Slafkovsky is a teenager in a man’s body. As a youngster playing in Slovakia, he was so much bigger than the other kids he didn’t really have to use his body.

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“I didn’t have to pretty much hit anyone or anything,” he said. “I just used it to keep the puck away from them and that was it because no one could do anything. Obviously, that doesn’t work here because you have a little better players that get paid millions to defend you. It makes it a little harder. But it’s just about figuring it out. It’s about puck position … where you put the puck when the pressure comes and stuff. I think the only way to learn is just to try and try in the games.”

Is he starting to learn his own strength now?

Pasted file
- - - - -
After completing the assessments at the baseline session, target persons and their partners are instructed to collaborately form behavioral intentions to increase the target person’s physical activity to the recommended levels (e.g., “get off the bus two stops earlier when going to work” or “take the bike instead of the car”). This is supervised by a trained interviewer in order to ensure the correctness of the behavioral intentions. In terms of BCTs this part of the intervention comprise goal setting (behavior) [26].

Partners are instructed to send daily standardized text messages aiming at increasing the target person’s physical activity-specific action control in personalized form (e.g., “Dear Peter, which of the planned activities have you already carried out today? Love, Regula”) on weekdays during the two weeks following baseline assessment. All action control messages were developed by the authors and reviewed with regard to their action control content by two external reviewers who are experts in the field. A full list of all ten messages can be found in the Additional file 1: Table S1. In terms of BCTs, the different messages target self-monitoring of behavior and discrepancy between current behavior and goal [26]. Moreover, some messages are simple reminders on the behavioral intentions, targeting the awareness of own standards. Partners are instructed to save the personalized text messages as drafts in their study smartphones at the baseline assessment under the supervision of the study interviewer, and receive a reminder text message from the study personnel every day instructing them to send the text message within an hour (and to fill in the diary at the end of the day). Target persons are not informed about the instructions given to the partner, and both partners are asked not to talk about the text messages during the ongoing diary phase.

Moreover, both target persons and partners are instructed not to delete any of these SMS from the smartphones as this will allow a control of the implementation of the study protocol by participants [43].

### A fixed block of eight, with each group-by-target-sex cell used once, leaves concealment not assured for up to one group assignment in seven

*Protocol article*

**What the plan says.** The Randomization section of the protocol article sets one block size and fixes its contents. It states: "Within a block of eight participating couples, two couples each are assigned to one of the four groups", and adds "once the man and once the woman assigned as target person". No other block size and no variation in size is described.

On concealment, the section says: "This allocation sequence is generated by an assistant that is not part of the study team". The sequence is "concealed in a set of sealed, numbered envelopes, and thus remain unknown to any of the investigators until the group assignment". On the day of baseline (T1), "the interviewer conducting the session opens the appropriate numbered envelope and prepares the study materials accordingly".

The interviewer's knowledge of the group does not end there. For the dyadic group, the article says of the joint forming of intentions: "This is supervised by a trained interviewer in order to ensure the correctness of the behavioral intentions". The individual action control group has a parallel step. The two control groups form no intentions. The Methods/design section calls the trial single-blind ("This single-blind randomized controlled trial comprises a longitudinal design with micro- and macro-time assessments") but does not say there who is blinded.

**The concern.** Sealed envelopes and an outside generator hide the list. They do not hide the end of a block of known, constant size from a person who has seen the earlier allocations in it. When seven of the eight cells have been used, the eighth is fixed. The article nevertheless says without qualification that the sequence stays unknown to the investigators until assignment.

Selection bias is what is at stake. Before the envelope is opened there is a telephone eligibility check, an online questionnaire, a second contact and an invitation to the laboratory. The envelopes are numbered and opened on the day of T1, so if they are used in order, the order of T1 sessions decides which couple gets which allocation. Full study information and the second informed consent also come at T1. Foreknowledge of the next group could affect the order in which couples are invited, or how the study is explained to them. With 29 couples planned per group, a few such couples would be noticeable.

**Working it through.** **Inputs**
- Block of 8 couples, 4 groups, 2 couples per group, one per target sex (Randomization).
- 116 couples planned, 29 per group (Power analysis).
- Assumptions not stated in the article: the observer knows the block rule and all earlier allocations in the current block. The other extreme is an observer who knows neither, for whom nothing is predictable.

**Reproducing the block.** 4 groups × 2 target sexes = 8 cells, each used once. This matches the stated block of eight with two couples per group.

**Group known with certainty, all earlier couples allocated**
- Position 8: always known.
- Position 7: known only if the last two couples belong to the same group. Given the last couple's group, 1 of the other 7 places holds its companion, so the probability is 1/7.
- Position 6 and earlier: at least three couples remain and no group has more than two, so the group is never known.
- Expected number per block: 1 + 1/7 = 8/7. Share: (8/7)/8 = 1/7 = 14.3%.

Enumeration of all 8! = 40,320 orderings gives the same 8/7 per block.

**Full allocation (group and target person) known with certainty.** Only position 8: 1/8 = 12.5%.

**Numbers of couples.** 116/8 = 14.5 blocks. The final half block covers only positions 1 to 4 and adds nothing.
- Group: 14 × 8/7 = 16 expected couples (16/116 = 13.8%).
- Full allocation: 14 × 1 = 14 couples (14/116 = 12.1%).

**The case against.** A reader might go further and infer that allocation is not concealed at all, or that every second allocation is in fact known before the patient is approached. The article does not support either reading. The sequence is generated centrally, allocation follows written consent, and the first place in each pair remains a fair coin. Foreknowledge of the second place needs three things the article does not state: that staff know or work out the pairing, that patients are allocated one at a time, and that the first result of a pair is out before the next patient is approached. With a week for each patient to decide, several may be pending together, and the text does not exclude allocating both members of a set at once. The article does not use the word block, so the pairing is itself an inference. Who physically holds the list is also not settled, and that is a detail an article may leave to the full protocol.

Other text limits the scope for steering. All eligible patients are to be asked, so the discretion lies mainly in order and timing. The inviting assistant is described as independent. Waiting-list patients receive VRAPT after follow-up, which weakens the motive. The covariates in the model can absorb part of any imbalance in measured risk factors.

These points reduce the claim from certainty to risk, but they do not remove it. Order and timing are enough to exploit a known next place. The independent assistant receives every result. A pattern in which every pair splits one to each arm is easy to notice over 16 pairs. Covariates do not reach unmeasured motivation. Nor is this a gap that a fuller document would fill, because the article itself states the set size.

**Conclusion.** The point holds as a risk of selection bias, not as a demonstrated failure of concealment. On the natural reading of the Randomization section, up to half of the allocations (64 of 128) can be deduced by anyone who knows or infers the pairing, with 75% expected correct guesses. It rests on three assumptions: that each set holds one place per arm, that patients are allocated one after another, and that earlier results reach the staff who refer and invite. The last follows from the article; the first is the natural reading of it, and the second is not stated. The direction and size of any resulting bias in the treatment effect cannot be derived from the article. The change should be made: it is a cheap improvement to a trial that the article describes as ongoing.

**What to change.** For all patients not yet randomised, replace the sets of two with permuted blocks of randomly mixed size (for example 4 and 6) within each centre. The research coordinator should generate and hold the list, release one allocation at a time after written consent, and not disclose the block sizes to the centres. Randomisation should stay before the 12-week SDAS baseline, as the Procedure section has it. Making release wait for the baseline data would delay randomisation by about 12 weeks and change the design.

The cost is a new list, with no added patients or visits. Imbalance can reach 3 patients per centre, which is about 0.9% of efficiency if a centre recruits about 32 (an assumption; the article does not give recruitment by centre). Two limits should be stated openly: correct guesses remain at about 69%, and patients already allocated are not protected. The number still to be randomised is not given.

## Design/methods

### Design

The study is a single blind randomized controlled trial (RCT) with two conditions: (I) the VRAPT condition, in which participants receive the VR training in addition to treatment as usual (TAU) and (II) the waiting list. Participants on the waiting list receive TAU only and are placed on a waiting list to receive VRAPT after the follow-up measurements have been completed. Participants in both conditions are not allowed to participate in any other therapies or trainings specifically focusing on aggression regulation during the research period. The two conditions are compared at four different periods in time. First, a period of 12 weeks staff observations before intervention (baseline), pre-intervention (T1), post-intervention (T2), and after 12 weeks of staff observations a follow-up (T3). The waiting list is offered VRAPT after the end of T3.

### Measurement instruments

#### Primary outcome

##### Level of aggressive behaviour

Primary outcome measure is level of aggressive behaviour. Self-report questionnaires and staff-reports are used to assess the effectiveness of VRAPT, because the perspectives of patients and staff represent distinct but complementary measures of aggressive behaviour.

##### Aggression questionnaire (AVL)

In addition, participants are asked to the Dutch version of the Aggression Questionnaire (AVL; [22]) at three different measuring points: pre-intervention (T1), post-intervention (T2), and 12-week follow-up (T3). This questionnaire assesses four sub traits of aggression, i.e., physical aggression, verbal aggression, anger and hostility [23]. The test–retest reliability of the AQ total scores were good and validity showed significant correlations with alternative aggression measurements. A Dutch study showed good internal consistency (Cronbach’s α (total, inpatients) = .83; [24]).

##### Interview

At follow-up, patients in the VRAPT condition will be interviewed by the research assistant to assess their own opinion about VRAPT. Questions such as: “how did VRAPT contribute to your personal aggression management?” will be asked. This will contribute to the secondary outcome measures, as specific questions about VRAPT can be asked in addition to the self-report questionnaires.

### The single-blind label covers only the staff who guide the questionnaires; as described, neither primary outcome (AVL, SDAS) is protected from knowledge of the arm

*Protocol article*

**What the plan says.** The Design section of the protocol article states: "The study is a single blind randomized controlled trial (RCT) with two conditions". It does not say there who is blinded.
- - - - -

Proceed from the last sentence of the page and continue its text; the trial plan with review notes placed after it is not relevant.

“Yeah, for sure,” the very likeable Slafkovsky answered. “I would say also Marty and (Adam Nicholas, the Canadiens’ director of hockey development) are helping me a lot. I give lots of credit to them also.”

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While the offensive numbers aren’t there yet — Slafkovsky has 2-5-7 totals in 26 games — he is starting to have a physical presence on the ice.

“In general, it’s just helping a young kid understand how to play the game and you have to play with some anticipation,” St. Louis said. “What’s the most likely next play, especially on the forecheck, for a big player like Slaf? Being F1 (the first forward in the offensive zone on a forecheck) is easy … it’s the easiest thing to do. You’re a dog on a bone, you’re trying to go towards the puck. It’s F2 and F3 you got to read. As an F2, it’s like what’s the most likely next play? So you have to anticipate that and he’s doing a good job.